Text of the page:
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'Mini-Merkel' increases majority in bellwether German state polls

Source: Guardian | Sunday, 26 March 2017


Angela Merkel appears to have emerged unscathed from her first challenge from a resurgent German left as her Christian Democratic Union (CDU) party romped to a surprisingly emphatic victory in state elections in the south-west.

Though Germany’s least populous state, state elections in the Saarland region are being treated as an important bellwether ahead of federal elections in September, with some commentators predicting the region could become the first in the old west of the country to be governed by a coalition between the centre-left and the left parties.

Instead, the ruling CDU state premier, Annegret Kramp-Karrenbauer, a centrist conservative in the Merkel mould, managed to increase her majority. The state broadcaster ZDF on Sunday night projected a majority of 40.4% for her, up five points on the last elections in 2012.

Meanwhile, the centre-left Social Democratic party (SPD), which has been energised by strong polling figures for its new candidate for the chancellorship, Martin Schulz, could not live up to expectations with a projected share of 30.4%, down 0.2% percentage points.

The Left party, led in the state by the veteran leftwinger Oskar Lafontaine, came third with 12.4%, while the Green party dropped out of the parliament altogether, making a left-leaning coalition government mathematically impossible.

Alternative für Deutschland (AfD), the rightwing populist party, sneaked into the state parliament for the first time with 5.9% but fell short of its leadership’s high expectations, gaining only three seats.

A continuation of the current “grand coalition” between the CDU and SPD, is therefore the only possible outcome of Sunday’s vote, in which 70% of the Saarland’s population turned out to vote, up from 61.6% five years ago.

“We have to recognise that the Saarland voted for a grand coalition,” conceded Frauke Petry, the AfD’s co-leader.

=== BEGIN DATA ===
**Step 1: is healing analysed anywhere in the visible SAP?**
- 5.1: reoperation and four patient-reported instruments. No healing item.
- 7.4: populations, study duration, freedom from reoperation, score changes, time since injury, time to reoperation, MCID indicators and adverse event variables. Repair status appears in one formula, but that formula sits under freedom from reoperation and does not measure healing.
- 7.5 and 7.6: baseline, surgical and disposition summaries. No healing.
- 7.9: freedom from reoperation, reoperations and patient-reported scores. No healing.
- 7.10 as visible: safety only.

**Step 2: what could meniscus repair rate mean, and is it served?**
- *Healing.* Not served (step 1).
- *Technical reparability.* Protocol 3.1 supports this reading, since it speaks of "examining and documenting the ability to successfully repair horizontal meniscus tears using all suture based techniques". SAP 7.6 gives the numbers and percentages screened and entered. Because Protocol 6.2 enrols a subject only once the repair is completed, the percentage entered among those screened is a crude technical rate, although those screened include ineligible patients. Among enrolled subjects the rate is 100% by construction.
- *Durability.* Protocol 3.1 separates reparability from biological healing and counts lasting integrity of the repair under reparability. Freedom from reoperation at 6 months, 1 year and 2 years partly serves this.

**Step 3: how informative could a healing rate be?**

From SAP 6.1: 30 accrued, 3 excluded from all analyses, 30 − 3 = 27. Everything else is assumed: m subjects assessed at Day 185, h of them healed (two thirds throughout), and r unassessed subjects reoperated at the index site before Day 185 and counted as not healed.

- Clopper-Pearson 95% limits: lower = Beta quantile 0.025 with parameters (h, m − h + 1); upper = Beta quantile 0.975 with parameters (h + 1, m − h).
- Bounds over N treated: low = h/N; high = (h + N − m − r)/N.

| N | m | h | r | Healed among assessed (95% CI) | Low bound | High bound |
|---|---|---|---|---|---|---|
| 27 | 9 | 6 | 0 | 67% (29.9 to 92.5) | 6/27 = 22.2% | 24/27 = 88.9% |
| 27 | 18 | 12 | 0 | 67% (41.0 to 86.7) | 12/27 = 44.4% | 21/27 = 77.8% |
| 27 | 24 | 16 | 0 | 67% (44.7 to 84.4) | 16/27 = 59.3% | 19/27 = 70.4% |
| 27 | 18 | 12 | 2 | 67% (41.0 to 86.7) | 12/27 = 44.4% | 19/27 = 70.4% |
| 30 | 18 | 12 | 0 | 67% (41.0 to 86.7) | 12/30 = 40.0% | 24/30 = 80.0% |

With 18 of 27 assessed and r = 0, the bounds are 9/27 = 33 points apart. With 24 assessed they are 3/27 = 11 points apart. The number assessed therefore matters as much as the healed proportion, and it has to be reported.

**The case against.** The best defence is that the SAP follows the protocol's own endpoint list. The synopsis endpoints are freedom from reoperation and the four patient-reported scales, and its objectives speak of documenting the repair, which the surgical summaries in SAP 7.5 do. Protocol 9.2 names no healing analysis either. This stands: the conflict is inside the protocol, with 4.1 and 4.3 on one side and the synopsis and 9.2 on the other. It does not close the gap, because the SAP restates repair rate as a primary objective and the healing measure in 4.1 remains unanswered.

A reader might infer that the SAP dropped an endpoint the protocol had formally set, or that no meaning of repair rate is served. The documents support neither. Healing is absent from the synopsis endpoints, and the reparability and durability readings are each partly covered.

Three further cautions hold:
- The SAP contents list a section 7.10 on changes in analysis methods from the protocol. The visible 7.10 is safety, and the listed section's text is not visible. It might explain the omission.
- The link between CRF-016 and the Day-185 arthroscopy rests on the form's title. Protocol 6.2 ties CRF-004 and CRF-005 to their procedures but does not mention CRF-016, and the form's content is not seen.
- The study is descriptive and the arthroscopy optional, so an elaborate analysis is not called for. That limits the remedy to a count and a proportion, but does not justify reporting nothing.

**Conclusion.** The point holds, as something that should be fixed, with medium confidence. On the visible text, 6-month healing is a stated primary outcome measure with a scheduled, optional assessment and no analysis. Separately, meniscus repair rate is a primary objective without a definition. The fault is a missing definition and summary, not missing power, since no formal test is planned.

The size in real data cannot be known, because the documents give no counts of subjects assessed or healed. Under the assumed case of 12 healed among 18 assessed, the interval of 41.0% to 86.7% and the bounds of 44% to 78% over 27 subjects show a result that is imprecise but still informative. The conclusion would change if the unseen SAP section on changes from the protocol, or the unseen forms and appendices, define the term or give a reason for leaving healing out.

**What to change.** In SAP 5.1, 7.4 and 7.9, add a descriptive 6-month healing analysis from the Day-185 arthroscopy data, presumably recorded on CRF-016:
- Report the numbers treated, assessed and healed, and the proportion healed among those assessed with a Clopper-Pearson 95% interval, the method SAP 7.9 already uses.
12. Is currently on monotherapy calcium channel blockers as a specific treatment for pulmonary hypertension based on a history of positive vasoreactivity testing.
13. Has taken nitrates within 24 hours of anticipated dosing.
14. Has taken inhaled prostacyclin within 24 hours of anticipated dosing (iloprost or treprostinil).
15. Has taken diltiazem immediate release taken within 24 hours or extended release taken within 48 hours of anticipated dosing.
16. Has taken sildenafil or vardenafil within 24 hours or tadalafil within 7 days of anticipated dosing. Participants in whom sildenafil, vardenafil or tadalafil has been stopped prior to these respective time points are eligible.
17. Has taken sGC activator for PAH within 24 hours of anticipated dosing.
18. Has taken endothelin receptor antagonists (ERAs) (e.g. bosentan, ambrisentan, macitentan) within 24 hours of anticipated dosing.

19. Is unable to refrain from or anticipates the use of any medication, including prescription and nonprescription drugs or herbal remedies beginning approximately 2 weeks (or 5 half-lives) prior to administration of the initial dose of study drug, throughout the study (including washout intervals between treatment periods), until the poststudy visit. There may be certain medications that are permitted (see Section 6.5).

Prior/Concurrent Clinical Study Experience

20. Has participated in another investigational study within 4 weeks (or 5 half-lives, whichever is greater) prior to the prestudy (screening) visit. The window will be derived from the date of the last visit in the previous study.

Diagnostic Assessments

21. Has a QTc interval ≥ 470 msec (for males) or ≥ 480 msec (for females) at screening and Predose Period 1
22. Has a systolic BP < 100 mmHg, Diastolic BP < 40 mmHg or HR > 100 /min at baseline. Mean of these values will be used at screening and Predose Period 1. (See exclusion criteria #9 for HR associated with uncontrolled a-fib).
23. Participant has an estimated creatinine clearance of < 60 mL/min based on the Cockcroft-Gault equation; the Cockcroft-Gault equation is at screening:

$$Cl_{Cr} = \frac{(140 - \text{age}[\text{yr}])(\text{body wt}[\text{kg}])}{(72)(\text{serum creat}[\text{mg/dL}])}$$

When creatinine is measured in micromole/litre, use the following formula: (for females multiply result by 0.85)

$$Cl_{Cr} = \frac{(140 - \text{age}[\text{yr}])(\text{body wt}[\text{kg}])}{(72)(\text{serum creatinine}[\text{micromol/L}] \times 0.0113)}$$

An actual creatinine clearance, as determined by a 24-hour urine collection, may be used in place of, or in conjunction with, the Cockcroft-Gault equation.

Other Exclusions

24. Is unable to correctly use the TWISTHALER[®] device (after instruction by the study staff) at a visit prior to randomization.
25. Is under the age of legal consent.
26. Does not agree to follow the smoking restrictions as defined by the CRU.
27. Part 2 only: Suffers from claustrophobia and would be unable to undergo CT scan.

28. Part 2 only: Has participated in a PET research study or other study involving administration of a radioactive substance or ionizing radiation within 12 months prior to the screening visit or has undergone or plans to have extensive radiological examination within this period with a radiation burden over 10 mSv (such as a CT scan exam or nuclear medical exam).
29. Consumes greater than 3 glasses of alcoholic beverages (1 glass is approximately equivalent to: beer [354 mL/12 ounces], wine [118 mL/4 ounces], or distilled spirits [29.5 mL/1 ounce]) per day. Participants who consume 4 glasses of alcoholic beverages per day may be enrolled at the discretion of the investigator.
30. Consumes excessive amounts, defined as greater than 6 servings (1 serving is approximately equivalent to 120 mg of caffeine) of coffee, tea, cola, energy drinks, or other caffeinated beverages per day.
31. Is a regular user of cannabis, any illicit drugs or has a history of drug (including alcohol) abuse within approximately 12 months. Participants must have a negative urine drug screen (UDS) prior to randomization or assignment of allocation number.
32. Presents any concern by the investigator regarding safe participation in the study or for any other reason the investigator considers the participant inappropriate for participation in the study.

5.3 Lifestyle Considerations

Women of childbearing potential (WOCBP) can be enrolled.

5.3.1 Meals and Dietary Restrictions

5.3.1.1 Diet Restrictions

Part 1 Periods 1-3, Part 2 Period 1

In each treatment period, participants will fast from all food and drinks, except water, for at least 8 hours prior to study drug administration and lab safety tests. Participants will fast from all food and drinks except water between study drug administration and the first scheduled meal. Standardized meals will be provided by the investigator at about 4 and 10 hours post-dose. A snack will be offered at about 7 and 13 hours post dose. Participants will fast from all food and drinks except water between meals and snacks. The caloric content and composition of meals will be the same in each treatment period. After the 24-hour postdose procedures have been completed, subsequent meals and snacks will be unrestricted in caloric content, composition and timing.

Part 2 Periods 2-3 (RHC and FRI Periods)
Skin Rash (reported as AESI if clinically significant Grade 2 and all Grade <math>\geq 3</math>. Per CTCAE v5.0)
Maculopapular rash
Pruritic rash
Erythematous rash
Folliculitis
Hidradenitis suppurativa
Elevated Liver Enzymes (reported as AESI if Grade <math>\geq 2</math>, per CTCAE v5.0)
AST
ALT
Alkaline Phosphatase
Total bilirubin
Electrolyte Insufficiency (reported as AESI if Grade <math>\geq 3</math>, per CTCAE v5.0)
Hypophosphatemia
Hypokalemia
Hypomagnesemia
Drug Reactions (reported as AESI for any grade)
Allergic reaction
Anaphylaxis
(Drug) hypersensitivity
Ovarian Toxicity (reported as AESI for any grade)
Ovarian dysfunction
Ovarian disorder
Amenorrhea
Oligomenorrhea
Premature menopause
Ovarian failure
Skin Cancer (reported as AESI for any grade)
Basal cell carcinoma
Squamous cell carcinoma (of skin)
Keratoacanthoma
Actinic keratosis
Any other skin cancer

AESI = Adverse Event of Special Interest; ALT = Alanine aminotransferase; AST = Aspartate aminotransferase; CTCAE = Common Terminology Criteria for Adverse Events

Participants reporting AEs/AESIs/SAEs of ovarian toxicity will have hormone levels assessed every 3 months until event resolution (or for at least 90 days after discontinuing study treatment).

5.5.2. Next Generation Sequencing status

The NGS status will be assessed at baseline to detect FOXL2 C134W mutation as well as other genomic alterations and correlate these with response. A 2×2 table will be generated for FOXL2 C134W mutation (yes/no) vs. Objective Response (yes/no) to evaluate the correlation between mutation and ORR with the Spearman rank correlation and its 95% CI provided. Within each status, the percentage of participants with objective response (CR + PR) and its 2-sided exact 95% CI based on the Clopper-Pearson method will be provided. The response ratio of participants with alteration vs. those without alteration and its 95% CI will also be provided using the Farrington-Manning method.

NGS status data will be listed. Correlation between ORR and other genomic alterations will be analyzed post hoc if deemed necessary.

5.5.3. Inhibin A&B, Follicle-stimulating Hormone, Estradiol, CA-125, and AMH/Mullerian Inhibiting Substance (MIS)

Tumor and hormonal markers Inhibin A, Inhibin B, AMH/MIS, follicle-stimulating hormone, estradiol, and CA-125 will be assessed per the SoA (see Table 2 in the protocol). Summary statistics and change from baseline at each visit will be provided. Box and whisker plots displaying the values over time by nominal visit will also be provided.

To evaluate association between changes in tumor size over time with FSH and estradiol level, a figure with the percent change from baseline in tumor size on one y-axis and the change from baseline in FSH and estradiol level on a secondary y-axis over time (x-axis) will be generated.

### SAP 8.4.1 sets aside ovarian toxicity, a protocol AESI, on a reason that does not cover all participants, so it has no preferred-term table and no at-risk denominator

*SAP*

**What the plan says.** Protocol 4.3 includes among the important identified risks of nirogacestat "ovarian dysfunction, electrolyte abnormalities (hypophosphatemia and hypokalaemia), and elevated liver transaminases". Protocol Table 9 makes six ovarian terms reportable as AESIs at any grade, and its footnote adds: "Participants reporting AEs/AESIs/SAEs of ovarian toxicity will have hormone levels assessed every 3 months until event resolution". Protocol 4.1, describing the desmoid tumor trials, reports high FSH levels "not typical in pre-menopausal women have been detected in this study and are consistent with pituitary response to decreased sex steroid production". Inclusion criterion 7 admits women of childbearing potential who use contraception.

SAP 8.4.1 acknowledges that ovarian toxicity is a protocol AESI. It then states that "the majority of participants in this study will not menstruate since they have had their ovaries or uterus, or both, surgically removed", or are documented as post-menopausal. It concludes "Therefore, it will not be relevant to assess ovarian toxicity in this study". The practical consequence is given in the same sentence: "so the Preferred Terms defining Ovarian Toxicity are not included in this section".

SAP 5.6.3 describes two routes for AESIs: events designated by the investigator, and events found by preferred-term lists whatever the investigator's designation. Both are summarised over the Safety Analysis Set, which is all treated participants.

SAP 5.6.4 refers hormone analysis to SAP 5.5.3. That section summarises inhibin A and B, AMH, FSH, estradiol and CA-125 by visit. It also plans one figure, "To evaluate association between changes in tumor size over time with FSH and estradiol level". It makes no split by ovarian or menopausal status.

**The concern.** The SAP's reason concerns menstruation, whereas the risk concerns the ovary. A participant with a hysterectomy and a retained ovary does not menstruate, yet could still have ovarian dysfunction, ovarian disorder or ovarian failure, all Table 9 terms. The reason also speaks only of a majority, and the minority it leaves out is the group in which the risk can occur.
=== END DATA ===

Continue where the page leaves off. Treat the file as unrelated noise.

Martin Schulz, the SPD leader and former president of the European parliament, defended his party’s performance, pointing to polls in January that had predicted a mere 24% share of the vote: “We have made mighty gains, while support for the enemies of democracy has dropped off in ways that no one has expected.”

He rejected suggestions that the “Schulz effect” had evaporated at the first electoral hurdle. “In football terms, we have gone 1-0, but any match lasts at least 90 minutes,” he told ZDF.

“Of course, I had hoped that the people of the Saarland would send out a clear signal of their contentment with my work, and that they want me to continue my work in a grand coalition,” said a triumphant Kramp-Karrenbauer, who has been touted as an eventual successor to Merkel. “But such an emphatic result has surprised me too.”

Bordered by France and Luxembourg in Germany’s south-west, and with only about 800,000 people entitled to vote, the predominantly Catholic Saarland is the smallest German state (if the city states of Berlin, Bremen and Hamburg are excluded).

Kramp-Karrenbauer, 54, has been presiding over coalition governments in the state since 2009, initially in the “Jamaica coalition” with the Liberal party and the Greens, then in a “grand coalition” with the centre-left.

A defeat for “mini-Merkel”, Kramp-Karrenbauer and a historic change to a leftwing coalition government would have further boosted the Social Democrats’ hope of a triumph at the national level.

Instead, the leader of the Free Democrats (FDP), which in the Saarland once again fell short of the 5% threshold for entering parliament, said the SPD had been hurt by “fear of a red-red coalition”. The Christian Democrats, meanwhile, had “hoovered up” potential FDP voters, said Christian Lindner.

The result still means that only five out of Germany’s 16 states now have state premiers who are members of Merkel’s CDU or its Bavarian sister party, the Christian Social Union.

Two state elections in May will give further indications of the political temperature in Europe’s largest economy ahead of federal elections on 24 September. Both Schleswig-Holstein in the north and North Rhine-Westphalia in the west currently have centre-left state premiers.

The elections in North Rhine-Westphalia, Germany’s most populous state and a traditional Social Democrat stronghold, is seen as a key indicator of Schulz’s pulling power.


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